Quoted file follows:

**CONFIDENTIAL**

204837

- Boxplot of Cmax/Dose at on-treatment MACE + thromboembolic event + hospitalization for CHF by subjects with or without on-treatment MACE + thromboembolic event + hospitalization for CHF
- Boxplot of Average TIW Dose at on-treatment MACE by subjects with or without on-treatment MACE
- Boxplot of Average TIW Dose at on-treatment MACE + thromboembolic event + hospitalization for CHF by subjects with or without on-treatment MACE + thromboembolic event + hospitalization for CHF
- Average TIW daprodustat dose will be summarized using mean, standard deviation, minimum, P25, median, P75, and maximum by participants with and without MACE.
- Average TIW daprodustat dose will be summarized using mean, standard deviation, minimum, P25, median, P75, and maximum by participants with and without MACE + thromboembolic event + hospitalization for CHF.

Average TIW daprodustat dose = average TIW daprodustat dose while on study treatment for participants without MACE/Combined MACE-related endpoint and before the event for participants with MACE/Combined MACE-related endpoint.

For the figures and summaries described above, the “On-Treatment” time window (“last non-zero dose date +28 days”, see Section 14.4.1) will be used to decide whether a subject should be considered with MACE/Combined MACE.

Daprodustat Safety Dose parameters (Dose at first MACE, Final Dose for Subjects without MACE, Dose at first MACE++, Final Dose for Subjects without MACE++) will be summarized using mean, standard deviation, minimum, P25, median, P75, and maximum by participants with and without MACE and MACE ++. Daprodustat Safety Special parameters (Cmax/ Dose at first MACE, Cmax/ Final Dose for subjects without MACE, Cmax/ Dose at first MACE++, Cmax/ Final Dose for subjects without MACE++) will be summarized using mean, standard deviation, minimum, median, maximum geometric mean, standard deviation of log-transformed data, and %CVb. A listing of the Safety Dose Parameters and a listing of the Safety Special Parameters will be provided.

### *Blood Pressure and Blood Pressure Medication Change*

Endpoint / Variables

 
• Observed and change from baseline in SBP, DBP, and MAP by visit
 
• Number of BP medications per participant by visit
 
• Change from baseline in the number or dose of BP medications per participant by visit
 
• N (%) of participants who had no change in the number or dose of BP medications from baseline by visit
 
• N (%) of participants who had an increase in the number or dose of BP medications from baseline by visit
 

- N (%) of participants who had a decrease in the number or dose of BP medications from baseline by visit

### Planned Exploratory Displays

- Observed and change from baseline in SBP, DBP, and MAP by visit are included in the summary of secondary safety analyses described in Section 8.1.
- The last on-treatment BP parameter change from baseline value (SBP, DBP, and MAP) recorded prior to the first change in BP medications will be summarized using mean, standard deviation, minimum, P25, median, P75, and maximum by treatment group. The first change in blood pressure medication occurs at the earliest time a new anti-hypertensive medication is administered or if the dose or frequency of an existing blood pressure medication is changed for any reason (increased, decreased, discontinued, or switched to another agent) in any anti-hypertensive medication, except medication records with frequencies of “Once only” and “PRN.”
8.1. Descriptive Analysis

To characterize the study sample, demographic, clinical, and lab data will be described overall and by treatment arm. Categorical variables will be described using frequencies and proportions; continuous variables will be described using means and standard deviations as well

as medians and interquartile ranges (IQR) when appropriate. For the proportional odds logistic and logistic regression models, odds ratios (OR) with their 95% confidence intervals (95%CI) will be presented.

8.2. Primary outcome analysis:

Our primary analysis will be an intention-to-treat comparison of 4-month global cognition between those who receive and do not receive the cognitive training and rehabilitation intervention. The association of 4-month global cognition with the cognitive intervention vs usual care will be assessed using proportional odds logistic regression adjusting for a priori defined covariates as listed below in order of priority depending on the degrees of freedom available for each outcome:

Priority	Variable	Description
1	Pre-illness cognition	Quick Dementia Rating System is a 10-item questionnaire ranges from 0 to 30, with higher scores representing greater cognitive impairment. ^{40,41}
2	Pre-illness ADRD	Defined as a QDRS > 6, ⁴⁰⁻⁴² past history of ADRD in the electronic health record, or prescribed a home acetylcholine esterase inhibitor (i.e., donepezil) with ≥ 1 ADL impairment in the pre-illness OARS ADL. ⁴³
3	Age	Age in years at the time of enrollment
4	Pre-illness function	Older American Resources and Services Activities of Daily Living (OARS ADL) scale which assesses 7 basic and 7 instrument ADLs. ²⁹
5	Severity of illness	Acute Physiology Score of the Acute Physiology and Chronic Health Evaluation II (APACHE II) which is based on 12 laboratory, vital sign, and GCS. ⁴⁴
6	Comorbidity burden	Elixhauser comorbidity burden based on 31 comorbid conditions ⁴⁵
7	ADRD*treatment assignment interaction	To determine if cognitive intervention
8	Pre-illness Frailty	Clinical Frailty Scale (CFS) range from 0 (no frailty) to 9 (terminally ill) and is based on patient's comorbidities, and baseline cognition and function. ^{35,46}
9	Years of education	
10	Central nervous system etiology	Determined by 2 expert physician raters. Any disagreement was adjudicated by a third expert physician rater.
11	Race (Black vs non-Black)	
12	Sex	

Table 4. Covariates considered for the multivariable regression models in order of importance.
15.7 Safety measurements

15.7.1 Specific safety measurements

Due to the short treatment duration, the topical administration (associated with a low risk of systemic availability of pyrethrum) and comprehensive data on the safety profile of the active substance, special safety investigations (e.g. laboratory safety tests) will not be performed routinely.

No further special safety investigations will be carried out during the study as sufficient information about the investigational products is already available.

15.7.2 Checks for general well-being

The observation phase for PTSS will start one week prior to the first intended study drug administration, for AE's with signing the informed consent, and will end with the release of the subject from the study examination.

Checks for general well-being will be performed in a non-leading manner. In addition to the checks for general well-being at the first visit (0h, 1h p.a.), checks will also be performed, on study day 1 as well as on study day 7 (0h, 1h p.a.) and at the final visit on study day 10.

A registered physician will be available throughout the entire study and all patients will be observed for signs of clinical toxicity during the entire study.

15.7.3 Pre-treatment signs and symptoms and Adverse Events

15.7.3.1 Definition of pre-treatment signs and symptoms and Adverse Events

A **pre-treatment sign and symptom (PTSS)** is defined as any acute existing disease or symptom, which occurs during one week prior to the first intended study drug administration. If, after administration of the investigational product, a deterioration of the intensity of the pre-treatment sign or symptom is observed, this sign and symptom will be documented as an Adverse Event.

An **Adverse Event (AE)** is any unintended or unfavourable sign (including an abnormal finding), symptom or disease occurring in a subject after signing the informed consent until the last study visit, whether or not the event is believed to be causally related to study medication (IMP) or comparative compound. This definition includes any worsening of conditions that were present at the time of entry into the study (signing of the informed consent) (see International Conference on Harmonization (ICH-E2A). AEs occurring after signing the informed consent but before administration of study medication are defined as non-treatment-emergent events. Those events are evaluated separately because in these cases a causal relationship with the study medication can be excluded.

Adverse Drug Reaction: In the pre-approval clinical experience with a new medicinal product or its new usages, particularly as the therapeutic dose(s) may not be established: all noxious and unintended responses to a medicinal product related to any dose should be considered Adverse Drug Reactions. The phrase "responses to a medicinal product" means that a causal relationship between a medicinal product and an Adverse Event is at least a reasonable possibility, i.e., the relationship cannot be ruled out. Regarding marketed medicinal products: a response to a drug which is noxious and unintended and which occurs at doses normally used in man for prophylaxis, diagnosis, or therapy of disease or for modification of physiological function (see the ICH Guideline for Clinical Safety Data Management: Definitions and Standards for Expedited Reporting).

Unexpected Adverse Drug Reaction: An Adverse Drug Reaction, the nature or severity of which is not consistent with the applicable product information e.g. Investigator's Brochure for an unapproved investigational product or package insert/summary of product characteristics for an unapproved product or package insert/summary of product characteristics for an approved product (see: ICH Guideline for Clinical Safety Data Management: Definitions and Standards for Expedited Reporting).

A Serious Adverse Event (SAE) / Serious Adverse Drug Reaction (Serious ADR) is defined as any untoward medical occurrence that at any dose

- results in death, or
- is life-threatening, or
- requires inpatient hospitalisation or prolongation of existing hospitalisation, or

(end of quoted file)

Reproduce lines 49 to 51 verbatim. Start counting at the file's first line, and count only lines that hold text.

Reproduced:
15.7.3 Pre-treatment signs and symptoms and Adverse Events

15.7.3.1 Definition of pre-treatment signs and symptoms and Adverse Events

A **pre-treatment sign and symptom (PTSS)** is defined as any acute existing disease or symptom, which occurs during one week prior to the first intended study drug administration. If, after administration of the investigational product, a deterioration of the intensity of the pre-treatment sign or symptom is observed, this sign and symptom will be documented as an Adverse Event.